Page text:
NY town board seeks removal of EMS volunteer over critical Facebook post

The Massena Volunteer Emergency Unit responded saying the volunteer was exercising his First Amendment rights


Bob Beckstead
Watertown Daily Times, N.Y.

MASSENA, N.Y. — Officials with the Massena Volunteer Emergency Unit completed their investigation into social media comments made by a member, and they say no action will be taken as the comments were within the person’s First Amendment rights.

Massena Town Board members had requested Erik “Hondo” Hondusky’s resignation after they became aware of social media posts he made, criticizing them after reimbursement for a pizza order was rejected earlier this month.

The Massena Town Board is seeking the removal of a Massena Volunteer Emergency Unit member over a Facebook post that was critical of their refusal to reimburse a pizza order. (Photo/Massena Rescue Squad Facebook)
The Massena Town Board is seeking the removal of a Massena Volunteer Emergency Unit member over a Facebook post that was critical of their refusal to reimburse a pizza order. (Photo/Massena Rescue Squad Facebook)

Mr. Hondusky said the town refused to pay for a $100 pizza order for members who waited on standby during a Black Lives Matter protest on Aug. 1.

The Town Board said the comments “...actively proposed a strike, walk-out, and/or other work stoppage of this critical community service as a method to address perceived grievances with this Board. The writer of these posts actively began calling on, and gauging, community support of his proposed actions.”

The Facebook post escalated into an airing of grievances over respect between the Town Board and volunteer organization. In his post, which he said was not meant to encourage anyone to ignore their duty to the community, he blasted the town over the pizza, how much revenue the squad generates in fees each year and a lack of empathy over the COVID-19 response.

“Who would support the volunteers of Massena Rescue if they decided to prove to the town how vital we are? We could picket or just not answer calls for one week. We answer all the calls that generate every dollar that the town uses to run us,” Mr. Hondusky wrote in the post. “We basically volunteer to make the town money. The budget we do get is used to operate the town’s rescue squad, (supplies, vehicles, equipment, utilities, etc.) The volunteers don’t get one dime of the money they generate. We rely on donations to cover our expenses.”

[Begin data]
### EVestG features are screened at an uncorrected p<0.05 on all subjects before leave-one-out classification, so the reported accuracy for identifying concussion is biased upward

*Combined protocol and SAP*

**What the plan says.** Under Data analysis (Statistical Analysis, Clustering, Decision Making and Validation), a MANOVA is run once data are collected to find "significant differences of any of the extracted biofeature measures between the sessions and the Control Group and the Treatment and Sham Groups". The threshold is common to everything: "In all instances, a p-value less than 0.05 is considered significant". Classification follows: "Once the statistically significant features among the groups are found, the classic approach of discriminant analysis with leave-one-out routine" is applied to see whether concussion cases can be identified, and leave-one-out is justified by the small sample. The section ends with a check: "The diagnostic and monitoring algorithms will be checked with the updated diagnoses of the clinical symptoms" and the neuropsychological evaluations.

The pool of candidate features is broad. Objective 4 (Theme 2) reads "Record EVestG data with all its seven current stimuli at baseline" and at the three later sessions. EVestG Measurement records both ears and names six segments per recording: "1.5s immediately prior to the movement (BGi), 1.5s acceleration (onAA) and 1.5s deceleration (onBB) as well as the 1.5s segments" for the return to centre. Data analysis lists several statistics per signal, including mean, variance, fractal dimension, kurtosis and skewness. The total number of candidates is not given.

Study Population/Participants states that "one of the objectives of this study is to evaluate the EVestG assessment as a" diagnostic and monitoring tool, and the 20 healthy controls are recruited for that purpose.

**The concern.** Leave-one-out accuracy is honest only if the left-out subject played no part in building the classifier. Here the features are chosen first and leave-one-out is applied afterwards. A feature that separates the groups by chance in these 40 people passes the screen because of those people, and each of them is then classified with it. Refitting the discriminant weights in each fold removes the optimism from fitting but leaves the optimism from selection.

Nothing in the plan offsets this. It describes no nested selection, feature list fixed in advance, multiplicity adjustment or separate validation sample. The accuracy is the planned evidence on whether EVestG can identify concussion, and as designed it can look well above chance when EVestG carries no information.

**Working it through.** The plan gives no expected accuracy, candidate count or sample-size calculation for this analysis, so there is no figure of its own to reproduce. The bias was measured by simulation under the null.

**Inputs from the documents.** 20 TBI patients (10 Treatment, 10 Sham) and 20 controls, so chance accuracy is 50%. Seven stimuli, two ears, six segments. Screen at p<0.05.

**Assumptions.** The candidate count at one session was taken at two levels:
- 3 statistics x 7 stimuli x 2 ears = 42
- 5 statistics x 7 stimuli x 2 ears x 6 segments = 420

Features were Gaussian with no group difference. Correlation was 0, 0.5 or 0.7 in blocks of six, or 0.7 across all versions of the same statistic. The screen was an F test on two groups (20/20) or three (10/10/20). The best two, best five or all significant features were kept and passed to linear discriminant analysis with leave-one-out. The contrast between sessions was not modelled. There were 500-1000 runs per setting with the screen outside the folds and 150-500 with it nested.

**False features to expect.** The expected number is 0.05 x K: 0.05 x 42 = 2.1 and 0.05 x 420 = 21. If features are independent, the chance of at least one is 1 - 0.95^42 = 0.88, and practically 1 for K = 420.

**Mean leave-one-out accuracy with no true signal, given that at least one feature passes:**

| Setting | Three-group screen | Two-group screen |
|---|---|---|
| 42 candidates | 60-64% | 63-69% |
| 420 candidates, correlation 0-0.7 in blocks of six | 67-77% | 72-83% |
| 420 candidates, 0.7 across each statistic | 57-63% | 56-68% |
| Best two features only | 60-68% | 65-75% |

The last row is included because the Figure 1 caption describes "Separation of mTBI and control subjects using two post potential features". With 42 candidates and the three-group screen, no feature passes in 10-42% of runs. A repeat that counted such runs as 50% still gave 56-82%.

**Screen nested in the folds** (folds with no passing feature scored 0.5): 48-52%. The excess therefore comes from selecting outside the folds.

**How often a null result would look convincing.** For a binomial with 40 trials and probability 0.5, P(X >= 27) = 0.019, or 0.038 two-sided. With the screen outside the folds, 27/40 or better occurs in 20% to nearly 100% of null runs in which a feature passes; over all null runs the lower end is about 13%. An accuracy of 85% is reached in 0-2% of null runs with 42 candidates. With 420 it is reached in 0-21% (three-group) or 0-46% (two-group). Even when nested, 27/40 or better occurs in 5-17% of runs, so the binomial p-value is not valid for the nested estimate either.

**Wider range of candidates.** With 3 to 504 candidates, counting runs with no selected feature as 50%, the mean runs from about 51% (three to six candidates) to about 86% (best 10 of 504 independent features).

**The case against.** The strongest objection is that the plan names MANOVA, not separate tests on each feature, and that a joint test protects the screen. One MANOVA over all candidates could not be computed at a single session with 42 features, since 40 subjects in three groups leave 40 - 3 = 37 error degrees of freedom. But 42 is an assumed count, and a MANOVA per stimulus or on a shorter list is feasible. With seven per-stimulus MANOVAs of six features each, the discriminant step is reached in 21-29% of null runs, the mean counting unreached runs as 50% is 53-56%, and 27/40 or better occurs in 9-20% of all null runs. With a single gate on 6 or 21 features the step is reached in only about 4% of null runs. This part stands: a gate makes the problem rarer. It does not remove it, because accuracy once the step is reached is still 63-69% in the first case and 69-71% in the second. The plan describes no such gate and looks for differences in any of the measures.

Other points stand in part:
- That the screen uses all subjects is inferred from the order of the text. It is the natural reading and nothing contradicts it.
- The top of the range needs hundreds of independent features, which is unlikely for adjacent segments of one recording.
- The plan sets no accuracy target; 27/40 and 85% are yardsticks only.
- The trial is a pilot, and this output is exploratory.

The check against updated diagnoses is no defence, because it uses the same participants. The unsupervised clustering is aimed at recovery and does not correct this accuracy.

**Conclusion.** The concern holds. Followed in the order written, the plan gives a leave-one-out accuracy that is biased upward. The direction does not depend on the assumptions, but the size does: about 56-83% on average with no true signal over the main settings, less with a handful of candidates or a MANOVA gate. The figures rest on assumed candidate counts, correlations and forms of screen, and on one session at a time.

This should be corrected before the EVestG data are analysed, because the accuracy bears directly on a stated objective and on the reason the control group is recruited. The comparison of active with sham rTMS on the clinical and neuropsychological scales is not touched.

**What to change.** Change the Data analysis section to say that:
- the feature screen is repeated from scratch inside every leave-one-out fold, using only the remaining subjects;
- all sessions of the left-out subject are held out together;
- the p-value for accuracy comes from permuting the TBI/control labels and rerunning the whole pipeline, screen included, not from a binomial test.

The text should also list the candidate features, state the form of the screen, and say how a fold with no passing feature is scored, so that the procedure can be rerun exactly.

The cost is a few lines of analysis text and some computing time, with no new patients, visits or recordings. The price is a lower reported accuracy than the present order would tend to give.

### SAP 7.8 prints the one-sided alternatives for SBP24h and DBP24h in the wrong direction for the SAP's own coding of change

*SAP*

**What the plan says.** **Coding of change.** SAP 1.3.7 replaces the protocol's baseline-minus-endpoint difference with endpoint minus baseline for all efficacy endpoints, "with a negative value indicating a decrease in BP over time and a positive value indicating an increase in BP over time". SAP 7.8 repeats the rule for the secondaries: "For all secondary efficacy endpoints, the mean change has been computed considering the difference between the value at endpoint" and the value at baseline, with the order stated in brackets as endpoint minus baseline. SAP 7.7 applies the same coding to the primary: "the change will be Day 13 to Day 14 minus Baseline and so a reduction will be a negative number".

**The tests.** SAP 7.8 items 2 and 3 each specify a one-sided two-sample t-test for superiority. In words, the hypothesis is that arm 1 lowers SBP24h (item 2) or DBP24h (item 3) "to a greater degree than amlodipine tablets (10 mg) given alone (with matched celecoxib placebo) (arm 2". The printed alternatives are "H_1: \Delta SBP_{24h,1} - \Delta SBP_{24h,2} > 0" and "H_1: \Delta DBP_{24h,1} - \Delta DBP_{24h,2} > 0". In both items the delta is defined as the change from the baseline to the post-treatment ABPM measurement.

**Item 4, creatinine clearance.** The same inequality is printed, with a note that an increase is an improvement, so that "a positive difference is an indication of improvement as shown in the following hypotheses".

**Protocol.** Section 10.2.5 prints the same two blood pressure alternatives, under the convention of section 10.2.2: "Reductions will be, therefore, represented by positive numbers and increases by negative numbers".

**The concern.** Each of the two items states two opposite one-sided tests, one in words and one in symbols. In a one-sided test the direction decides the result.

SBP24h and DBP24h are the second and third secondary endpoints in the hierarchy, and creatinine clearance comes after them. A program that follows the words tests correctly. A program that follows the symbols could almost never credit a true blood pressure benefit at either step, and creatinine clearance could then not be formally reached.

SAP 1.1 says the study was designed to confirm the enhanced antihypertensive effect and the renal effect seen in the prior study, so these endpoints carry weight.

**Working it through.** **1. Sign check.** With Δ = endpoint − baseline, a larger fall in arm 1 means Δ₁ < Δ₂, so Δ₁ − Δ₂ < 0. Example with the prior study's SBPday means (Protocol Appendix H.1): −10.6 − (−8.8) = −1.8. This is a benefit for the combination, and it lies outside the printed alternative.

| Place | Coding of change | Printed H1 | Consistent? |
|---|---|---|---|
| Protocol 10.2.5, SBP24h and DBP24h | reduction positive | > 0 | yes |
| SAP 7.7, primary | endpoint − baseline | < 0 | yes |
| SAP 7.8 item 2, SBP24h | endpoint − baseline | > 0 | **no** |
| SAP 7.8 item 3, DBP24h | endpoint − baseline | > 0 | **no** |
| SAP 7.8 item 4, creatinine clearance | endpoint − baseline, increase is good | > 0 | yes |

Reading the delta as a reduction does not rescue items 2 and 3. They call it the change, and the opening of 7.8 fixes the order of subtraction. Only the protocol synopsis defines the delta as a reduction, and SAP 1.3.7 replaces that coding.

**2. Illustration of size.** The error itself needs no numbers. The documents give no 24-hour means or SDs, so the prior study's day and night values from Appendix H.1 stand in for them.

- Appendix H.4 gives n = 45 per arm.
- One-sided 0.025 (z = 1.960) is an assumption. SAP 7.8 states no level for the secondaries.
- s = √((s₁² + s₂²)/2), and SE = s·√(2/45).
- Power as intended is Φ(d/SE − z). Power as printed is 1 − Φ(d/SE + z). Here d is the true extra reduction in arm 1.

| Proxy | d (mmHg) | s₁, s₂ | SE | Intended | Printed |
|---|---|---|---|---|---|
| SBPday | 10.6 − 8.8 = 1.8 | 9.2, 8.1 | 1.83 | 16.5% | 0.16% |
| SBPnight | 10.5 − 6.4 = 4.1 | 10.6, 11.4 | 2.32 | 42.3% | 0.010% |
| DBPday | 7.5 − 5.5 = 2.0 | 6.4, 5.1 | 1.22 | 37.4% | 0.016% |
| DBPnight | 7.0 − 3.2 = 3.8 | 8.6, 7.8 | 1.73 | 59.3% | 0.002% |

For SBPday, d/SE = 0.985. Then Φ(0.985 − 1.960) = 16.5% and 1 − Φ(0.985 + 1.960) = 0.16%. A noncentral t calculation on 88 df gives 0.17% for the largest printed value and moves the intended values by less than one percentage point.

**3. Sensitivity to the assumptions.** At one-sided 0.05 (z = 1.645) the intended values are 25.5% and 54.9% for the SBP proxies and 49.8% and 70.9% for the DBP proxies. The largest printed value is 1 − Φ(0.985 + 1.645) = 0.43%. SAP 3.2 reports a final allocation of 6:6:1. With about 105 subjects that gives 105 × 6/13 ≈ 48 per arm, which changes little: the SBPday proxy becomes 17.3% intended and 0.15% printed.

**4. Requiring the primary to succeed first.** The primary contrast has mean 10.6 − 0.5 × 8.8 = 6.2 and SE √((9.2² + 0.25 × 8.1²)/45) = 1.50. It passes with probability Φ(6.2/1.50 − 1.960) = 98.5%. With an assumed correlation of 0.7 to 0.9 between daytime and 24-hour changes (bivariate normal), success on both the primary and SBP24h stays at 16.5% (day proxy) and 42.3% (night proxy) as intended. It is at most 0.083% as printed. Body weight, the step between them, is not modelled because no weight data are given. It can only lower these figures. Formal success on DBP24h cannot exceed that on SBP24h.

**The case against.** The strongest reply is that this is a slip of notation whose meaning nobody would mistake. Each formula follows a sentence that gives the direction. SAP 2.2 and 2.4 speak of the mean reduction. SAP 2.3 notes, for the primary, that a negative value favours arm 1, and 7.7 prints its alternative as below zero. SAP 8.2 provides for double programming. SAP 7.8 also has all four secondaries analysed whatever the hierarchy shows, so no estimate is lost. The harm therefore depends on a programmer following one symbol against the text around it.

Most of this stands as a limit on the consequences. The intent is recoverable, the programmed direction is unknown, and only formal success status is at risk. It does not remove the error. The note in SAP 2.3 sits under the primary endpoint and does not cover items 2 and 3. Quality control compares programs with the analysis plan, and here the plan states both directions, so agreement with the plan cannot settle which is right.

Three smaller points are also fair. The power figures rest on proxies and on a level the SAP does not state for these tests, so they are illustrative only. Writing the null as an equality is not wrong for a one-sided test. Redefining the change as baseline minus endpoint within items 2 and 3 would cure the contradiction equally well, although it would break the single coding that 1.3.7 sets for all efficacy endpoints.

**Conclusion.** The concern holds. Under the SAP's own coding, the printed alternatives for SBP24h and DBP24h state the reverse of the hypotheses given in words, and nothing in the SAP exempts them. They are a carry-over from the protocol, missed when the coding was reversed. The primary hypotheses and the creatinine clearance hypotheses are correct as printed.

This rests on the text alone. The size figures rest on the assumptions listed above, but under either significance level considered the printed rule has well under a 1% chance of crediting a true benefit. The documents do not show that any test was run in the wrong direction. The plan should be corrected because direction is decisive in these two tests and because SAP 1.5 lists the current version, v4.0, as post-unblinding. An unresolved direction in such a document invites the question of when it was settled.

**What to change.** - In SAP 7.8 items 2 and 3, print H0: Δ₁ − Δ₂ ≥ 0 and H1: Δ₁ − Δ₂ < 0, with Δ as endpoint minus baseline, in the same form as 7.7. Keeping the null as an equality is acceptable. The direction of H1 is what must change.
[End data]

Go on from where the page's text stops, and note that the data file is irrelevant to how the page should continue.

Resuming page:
In response, the Town Board said, “The Massena Town Board stands in unanimous consent that such statements are extremely reckless, potentially dangerous, and possibly illegal. The Board finds that ongoing efforts to solicit and rally community support for such actions are also reckless, divisive, and needlessly alarming. Such actions, if taken or followed through, could have serious implications for the taxpayers and citizens of this community.”

The board called their response “measured and professional,” and requested the Board of Managers review the concerns and investigate following a special closed door discussion “leading to the discipline, suspension, dismissal or removal of a particular person.”

Mr. Abrunzo recounted Mr. Hondusky’s contributions to the Massena Rescue Squad and said, “The members of MVEU stand united and WILL NOT turn our back on him, or frankly any member with the courage and character to stand up for what is right! We won’t be intimidated and remind the Town of Massena Board that they are dealing with an independent corporation that is working in concert to provide a service, not subordinates.”

Mr. Abrunzo said the Massena Volunteer Emergency Unit “does not condone how this matter was handled by the Town Board; having a meeting in executive session to discuss a member without representation is ludicrous, and running to the media without contacting myself as the liaison between the MVEU and the Town Board to verify the validity of these statements is even more ridiculous.

“At this point we are confident the townspeople have surmised this matter was never about ‘pizza.’ We have a Rescue Squad Board of Managers which the town has put in place with a specific charter to oversee budgetary forecasting and prudent utilization of the budget. They are in tune with our needs and in my opinion do an ‘outstanding’ job tracking of every penny allotted and keeping the squad on target with the budget,” he said.

He said “the straw that broke the camel’s back and angered Mr. Hondusky” was when bills he said were properly coordinated with supporting documents and signed off by the Board of Managers were returned to him with a note that read, “Do Not Pay — Steve.”

“Mr. O’Shaughnessy has gone through an evolution of excuses as to why the bills were rejected if you watch the newscasts over the past week, culminating with the latest of ‘we didn’t know what it was for’ as I sit here writing this response looking at the rejected PO which clearly says ‘protest on Parker Avenue Bridge’ on it and as well as the minutes from the Emergency Operations Center meeting showing that he was present when the Village requested additional ambulance teams be staged at Massena Rescue in support of the event,” Mr. Abrunzo said.

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©2020 Watertown Daily Times (Watertown, N.Y.)

McClatchy-Tribune News Service

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